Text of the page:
Fri, 18/04/2014 - 5:50am
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Budapest's House of Terror

house of terrors

Travelling is a wonderful thing because it can teach us so much. We can see the world from a different perspective, one which we previously have not had. Allah mentions in the Quran, in Surah Al Hujarat 49:13-

“O mankind, indeed We have created you from male and female and made you peoples and tribes that you may know one another. Indeed, the most noble of you in the sight of Allah is the most righteous of you. Indeed, Allah is Knowing and Acquainted.”

I decided to go travelling to Budapest with some friends. It was the first time I had been to a landlocked, East European nation. Hungary has certainly had an interesting history of occupation; at one point, it was under control of the Ottomans, then the Austro-Hungarian Empire and has suffered at the hands of Nazism and Communism.

Other than the beautiful architecture the city has to offer, there is also a museum which is rather grim in nature. It is named the House of Terror, it explores the oppression faced by Hungarians under both Nazi occupation and Communist occupation.

Inside this museum, no photos are allowed to be taken. There are video exhibitions showing video clips, during both Nazi and Communist occupation. There are vigils for the long list of victims held under detention, many of whom were innocent beings, who merely wanted to earn a living.

However, there was one section of the museum which truly stunned me, the detention cells. The museum has reconstructed authentic detention chambers, where one can physically see the cells, the torture equipment, the execution area and worst of all, solitary confinement. Solitary confinement can be described as a vertical coffin, with a light bulb constantly shining at eye level. Just the very thought of what the prisoners went through was making me emotional and one could see how difficult it would be to keep one’s sanity in such appalling conditions. My friends and I literally could not spend too long there because we were feeling extremely negative.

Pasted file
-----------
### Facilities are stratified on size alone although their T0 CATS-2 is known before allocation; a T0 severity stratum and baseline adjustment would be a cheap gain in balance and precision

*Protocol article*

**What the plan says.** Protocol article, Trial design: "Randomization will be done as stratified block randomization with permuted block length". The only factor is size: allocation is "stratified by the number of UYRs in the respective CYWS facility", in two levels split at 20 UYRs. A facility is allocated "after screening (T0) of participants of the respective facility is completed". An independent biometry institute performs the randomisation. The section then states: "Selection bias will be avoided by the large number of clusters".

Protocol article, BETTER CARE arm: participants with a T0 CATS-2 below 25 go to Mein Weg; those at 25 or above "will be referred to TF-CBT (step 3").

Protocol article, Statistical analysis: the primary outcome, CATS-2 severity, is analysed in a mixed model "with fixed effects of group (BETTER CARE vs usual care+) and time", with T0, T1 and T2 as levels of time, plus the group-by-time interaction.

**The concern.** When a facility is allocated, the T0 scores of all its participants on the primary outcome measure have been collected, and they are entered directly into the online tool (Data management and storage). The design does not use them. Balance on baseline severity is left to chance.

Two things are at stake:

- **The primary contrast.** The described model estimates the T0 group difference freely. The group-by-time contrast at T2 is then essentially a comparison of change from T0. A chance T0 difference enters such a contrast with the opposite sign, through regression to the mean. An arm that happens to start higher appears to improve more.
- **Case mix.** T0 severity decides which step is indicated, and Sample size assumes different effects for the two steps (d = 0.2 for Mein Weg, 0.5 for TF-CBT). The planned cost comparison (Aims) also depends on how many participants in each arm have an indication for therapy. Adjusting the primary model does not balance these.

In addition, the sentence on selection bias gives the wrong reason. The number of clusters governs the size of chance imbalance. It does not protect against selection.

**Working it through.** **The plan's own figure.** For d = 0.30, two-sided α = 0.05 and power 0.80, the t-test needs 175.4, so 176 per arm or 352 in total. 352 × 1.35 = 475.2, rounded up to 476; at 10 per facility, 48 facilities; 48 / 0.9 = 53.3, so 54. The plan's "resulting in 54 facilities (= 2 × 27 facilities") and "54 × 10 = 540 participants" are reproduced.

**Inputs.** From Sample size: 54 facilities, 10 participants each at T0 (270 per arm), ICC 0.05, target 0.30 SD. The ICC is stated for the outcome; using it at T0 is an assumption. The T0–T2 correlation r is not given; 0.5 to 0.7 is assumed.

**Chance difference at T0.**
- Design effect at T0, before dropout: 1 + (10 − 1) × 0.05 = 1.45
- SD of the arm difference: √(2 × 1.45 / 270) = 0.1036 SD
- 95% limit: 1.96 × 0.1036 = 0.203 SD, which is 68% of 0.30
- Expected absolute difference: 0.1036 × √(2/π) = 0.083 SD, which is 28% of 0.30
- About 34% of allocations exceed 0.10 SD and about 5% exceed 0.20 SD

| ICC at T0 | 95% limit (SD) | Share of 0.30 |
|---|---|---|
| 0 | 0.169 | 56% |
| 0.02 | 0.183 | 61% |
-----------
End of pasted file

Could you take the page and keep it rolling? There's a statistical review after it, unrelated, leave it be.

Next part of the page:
To make it worse, I was thinking about our brothers and sisters who have not been convicted, have had charges invented against them, treated dishonourably and/or have committed no crime at all: Babar Ahmed, Shaker Aamer, Tarek Mehanna, Aafia Siddiqui, Samer Issawi etc. Unfortunately, this list is far from exhaustive. There are scores of Palestinian children who suffer in and out of Israeli jails, there’s oppression of the Rohingyas, Kashmiris and the list goes on. We cannot imagine or feel the physical and psychological abuse that is being inflicted on them, on a daily basis. This museum brought that to life, we can see the solitary confinement that would drive the average person to insanity and confess to any crime. You can see the instruments of torture, where one could be made to say anything and still, you wouldn’t be set free because in the eyes of the torturer, you are his/her plaything.

This museum further increased my desire to increase awareness of daily social injustices the world cares to forget about. It served as a reminder that as a Muslim, the acceptance of monotheism results in finding injustice intolerable. We all need reminders as our imaan becomes worn out like clothing. The Prophet Muhammad (peace be upon him) said-

"Faith wears out in the heart of any one of you just as clothes wear out, so ask Allah to renew the faith in your hearts.” [Al Haakim’s Mustadrak]

The benefit of my trip to Budapest lay in me physically understanding how people are oppressed and tortured in hellholes. It connected me to our brethren, who are physically oppressed daily and I caught a small glimpse of what they have to deal with every single day of their lives.

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All truth passes through three stages. First, it is ridiculed. Second, it is violently opposed. Third, it is accepted as being self-evident.

— Arthur Schopenhauer (1788 - 1860)